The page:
On unusual travel destinations:

My parents are super adventurous so would book tickets to places where we would just backpack and get on local buses. That taught me to trust strangers, not be afraid of third-world countries and to really trust my intuition. I learned the world isn't a place to be terrified of, and I'm very lucky in that.

I remember thinking, "okay I'm not the best surfer, I'm not the best model -- how do I set myself apart?" Now I think it's planning really strange surf trips to interesting destinations a lot of people don't have on their radar. When planning, I really like research and spending hours on Google Earth and finding remote surf breaks. 

The main thing I don't like is cities. Knowing that I will be able to do things on my own schedule and explore is important -- there are countries where it's really hard to do that. For example, I went to Egypt and it's illegal there for tourists to go out of tourist areas. Things like that I have a really hard time with. 

I'll go anywhere I can admire nature. Nature is the grand architect - the best artist I know of.


On having a routine: 

I'm a morning person so I usually wake up at 5 a.m. -- that's my most productive three hours of the day. The last couple weeks I've been super mountain biking on the trails around my house as the sun comes up. I don't always have the best surf, but riding my bike I always come away feeling good. From there I'll usually work for a few hours - checking emails, mailing board bags, checking in on shops that carry them, feeding my dog Gemma -- and surfing in the early afternoon, typically.

On getting out of a rut:

In the past it's been solitude that pulls me out of a rut. Long hikes and long bike rides always help too. Recently though, I feel like I'm getting more into a place where I realize people have really good advice and calling a friend or going to see a family member is equally helpful. 

On the presence of anxiety: 

I wouldn't say I'm immune to fear. More than anything it manifests as anxiety. 

I feel like I'm probably the most stressed, anxious and fearful in the states, which is weird. But in other countries I just feel like people really bite off what they can chew and are closer with their friends and family and happiness seems more real. 

Kaley Aposporos

Kaley Aposporos

On the loss of a parent:

If you think about it, physically humans become nature again. I can only believe the same is true spiritually. My dad passed away over a year ago and in the beginning I was like, "okay, this is the worst thing to ever happen to me." I just bottled it up because if I didn't I would just cry and I needed to get through the day. And I think that was the worst thing I could have done.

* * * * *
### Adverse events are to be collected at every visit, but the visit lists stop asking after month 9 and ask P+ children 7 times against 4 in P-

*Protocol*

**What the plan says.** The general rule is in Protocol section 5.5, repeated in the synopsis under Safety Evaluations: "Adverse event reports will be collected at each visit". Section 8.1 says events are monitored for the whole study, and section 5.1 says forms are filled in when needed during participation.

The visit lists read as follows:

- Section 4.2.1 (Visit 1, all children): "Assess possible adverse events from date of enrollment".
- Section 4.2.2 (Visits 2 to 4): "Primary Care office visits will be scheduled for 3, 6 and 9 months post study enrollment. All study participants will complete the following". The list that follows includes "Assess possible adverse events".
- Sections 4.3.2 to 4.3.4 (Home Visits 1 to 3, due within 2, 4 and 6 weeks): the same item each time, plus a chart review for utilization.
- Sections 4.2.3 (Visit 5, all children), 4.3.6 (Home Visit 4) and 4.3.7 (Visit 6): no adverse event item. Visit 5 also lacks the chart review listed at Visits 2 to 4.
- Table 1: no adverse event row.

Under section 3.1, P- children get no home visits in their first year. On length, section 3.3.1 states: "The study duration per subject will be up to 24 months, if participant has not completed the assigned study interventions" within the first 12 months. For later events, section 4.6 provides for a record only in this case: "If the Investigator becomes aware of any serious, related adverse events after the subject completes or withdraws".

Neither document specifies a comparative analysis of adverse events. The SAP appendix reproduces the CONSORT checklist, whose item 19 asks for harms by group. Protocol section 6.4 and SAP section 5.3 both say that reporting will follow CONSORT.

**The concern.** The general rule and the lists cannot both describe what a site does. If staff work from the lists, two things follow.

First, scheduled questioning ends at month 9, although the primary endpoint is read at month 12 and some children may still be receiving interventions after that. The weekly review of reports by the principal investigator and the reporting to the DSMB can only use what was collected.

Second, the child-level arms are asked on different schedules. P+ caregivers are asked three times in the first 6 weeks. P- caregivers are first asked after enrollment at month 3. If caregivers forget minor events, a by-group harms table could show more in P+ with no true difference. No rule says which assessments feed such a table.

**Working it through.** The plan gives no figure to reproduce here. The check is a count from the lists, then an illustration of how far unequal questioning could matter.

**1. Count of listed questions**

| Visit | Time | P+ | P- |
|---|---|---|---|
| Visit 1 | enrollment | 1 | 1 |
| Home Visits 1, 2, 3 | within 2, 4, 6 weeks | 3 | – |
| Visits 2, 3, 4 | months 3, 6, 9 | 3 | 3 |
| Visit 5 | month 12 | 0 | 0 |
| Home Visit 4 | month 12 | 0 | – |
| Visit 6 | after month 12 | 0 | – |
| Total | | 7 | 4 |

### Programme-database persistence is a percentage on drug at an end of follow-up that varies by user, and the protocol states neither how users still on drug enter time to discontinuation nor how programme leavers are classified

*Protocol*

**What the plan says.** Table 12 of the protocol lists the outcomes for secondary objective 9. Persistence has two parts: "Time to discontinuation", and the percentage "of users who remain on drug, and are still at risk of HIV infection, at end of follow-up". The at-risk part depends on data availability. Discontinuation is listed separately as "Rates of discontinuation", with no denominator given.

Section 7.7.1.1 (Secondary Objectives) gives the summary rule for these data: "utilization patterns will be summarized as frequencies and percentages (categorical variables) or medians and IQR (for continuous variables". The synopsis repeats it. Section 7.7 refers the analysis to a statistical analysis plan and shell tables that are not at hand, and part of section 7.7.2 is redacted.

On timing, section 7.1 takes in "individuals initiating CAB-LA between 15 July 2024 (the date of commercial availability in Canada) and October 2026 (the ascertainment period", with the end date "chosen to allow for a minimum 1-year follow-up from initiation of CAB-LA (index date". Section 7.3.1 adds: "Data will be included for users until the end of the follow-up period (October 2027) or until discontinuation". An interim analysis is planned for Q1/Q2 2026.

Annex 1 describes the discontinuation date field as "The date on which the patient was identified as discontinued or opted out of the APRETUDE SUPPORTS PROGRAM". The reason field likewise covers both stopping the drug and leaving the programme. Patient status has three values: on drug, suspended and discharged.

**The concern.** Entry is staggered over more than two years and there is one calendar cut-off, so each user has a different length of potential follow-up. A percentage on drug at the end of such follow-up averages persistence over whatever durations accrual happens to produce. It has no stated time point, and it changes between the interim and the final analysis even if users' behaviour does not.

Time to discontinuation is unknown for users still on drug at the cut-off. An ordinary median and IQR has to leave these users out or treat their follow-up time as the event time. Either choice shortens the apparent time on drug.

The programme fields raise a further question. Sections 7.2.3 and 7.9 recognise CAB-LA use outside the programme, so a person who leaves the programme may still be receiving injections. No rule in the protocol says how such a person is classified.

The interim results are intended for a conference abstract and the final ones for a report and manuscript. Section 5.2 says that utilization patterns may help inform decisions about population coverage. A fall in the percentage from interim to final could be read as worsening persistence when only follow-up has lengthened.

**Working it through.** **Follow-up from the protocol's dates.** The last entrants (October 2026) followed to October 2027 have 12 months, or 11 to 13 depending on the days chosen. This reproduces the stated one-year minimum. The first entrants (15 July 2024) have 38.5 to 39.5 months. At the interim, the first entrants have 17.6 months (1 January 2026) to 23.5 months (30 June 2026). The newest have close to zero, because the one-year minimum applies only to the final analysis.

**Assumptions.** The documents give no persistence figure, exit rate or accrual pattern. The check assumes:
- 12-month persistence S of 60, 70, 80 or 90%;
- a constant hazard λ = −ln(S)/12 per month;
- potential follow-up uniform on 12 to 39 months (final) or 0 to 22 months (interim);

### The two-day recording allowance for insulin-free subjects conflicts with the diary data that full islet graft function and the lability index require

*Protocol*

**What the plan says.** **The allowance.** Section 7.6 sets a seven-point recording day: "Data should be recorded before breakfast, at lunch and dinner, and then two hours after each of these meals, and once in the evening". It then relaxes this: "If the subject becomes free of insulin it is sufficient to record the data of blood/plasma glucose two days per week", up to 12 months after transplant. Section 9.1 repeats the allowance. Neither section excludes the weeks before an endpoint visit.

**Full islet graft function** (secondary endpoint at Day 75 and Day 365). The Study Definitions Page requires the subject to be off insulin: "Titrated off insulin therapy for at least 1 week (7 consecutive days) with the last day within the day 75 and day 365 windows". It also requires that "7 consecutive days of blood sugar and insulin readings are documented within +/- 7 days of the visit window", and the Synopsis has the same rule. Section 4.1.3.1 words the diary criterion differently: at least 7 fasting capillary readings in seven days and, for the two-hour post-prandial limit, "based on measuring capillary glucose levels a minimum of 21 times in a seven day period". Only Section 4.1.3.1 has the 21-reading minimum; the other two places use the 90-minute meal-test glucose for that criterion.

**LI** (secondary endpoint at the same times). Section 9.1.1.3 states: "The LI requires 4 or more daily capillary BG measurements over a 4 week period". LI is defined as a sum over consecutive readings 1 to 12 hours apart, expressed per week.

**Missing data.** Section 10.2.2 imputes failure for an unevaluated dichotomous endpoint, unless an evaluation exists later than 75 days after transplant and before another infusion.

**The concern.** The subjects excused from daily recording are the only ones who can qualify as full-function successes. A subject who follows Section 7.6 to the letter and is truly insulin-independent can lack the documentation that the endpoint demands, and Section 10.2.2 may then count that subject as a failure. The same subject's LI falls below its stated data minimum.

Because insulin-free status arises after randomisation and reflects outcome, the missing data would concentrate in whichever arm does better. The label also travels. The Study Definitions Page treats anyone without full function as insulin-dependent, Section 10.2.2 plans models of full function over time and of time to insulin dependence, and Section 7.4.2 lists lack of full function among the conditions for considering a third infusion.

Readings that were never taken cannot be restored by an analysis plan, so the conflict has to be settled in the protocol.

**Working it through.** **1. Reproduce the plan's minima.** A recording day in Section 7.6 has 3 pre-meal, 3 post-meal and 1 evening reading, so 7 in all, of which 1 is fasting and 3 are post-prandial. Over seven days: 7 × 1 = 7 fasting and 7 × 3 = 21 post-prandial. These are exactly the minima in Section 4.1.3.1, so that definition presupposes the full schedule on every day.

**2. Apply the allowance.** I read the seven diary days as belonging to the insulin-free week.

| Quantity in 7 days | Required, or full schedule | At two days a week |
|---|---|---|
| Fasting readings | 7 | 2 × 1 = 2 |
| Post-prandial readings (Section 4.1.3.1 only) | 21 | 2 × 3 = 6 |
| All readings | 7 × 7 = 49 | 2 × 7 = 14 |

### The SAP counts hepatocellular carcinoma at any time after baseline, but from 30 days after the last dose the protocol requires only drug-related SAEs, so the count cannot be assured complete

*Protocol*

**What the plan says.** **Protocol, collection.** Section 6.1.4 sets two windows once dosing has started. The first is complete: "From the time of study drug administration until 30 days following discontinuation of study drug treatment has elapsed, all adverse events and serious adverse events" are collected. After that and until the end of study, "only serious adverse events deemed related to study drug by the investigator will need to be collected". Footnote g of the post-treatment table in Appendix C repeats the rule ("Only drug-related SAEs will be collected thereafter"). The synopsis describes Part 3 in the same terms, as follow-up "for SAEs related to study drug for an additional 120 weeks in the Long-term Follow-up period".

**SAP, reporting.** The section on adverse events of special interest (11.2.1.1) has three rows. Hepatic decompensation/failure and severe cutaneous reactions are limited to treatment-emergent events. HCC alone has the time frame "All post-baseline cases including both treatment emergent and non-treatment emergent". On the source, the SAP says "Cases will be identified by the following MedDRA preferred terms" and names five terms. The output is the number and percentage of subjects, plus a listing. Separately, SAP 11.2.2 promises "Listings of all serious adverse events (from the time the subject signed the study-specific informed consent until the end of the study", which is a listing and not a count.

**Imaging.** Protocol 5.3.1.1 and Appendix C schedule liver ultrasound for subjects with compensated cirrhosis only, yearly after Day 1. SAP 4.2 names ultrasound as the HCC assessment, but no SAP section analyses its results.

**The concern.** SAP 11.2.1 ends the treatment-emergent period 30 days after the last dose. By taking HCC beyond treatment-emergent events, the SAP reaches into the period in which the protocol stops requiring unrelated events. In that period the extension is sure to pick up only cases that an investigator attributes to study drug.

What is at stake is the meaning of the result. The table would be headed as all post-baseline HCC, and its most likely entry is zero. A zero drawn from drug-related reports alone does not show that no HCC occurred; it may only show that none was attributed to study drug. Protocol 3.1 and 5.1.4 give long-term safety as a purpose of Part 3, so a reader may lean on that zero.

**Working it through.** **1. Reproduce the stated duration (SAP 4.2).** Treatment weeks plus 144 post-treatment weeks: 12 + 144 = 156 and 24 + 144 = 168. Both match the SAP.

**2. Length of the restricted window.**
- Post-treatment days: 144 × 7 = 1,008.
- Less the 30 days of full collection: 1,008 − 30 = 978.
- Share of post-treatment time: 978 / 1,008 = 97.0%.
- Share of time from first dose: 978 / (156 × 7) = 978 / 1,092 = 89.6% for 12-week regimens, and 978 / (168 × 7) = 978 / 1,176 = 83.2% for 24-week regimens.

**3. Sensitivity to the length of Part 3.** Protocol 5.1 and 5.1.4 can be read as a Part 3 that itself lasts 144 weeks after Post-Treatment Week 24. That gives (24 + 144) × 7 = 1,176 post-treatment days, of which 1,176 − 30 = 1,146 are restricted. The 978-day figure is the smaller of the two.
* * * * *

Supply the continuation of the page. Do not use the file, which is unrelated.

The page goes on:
I feel like I was always the happy positive person and it’s so hard to then be the one that needs love and support and hugs and learn how to ask for that. 

Just to have one catastrophic event in my life really isn't that bad -- there's people who have had their entire family separated or worse. It puts you in this club of people who have really suffered and felt extreme pain and you get closer to people who have lost people they love.

I still feel like I'm chipping away at it -- every day I'll spend like a good amount of time really thinking about the kind of person he was, what he meant to me and what he taught me and things I'm going to miss but also things I'm going to learn from. I think the main thing I'm learning is to be more gentle with people and realizing you do't know how their day was. Now I realize you have no idea what happened to them that day, that week or that month.

On personal evolution:

What I seek from travel has changed over the years. At first it was definitely a selfish pursuit of surfing good waves, eating good food and coming back tan. In retrospect I forget all the things I did for myself and what I remember most is my connection with a kid or stumbling across a Buddhist temple or learning something from people I met. That's what's most powerful to me and where I want to put more energy moving forward.

I've never been a people person, but in the last year I'm like, "wow, people. I'm one of them!" I just was shy and hid behind things, like a camera, or I'd go surfing to avoid social situations. Now I feel part of nature and also part of humanity.

On wearing a lot of hats: 

Not to sound too hippy, but everything is connected and every skill set you acquire has a place in your life. I think trying really hard at anything translates to everything in your life. Having all these skillsets aren't all really separate but joining.

My message to anyone would be to start a creative venture or some hobby that is your own thing and pour your energy into it. Even if you don't get monetary value from it, it adds so much into your life. That in itself is valuable beyond measure.

Mia Bolton